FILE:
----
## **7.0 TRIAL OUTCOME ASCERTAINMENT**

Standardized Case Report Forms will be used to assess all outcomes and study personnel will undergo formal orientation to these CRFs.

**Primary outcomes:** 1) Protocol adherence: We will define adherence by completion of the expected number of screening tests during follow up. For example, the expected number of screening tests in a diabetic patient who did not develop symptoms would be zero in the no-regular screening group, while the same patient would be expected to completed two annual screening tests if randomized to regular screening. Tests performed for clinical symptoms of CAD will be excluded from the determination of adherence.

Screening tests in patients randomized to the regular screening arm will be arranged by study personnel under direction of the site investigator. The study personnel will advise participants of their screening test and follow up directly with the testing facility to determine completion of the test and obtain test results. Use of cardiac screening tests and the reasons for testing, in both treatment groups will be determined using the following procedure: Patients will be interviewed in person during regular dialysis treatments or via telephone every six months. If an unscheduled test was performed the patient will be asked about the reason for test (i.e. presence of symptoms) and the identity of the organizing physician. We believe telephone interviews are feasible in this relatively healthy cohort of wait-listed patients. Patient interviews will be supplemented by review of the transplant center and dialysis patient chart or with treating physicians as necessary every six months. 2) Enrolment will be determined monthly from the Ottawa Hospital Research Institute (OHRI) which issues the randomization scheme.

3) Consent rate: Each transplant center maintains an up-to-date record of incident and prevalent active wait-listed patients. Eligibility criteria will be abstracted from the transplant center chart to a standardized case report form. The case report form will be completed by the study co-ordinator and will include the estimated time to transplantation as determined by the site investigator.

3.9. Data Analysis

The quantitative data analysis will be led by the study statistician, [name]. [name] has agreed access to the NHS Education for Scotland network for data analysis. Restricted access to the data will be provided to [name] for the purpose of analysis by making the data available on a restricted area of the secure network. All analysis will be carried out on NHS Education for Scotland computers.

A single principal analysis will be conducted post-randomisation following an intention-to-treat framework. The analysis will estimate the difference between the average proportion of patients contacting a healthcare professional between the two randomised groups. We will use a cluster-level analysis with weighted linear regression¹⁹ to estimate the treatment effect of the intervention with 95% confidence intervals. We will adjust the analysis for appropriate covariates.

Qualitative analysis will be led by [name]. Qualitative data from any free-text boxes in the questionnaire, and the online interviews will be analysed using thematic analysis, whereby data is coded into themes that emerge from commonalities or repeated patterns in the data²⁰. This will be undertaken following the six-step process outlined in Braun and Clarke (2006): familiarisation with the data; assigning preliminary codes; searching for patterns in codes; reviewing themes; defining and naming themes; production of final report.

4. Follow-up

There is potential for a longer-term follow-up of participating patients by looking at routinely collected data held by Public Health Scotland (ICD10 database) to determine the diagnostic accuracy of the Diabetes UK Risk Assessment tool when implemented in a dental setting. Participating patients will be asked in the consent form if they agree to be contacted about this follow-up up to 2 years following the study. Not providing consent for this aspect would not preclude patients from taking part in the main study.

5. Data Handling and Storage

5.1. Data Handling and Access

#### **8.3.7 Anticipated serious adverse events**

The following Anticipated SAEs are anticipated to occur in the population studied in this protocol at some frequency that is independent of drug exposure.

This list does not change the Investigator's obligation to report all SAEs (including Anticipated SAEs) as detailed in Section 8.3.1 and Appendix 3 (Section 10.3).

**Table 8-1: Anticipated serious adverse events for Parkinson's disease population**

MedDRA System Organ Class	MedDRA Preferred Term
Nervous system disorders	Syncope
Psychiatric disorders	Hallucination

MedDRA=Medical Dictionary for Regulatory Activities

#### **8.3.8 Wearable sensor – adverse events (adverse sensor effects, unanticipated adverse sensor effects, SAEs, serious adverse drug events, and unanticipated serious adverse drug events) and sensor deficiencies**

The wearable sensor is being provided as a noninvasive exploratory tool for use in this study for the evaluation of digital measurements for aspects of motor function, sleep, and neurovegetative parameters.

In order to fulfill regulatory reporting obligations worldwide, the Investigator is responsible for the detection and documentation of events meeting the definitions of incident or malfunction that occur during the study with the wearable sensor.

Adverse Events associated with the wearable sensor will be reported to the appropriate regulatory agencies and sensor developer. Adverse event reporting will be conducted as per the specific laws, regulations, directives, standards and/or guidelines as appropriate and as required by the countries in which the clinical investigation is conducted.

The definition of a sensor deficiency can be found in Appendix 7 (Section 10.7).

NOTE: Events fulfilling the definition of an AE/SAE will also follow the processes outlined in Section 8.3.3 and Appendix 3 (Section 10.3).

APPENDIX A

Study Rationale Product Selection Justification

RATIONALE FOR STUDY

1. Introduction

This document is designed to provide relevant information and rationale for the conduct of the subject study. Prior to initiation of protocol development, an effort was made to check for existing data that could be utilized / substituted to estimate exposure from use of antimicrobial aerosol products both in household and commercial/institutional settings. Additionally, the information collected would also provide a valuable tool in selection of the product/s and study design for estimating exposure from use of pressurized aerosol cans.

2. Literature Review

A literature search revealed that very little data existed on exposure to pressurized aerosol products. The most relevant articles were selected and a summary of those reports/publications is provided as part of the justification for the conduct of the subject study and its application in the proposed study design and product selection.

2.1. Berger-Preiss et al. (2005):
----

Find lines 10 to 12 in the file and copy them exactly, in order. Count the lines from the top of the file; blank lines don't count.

4. Follow-up

There is potential for a longer-term follow-up of participating patients by looking at routinely collected data held by Public Health Scotland (ICD10 database) to determine the diagnostic accuracy of the Diabetes UK Risk Assessment tool when implemented in a dental setting. Participating patients will be asked in the consent form if they agree to be contacted about this follow-up up to 2 years following the study. Not providing consent for this aspect would not preclude patients from taking part in the main study.

5. Data Handling and Storage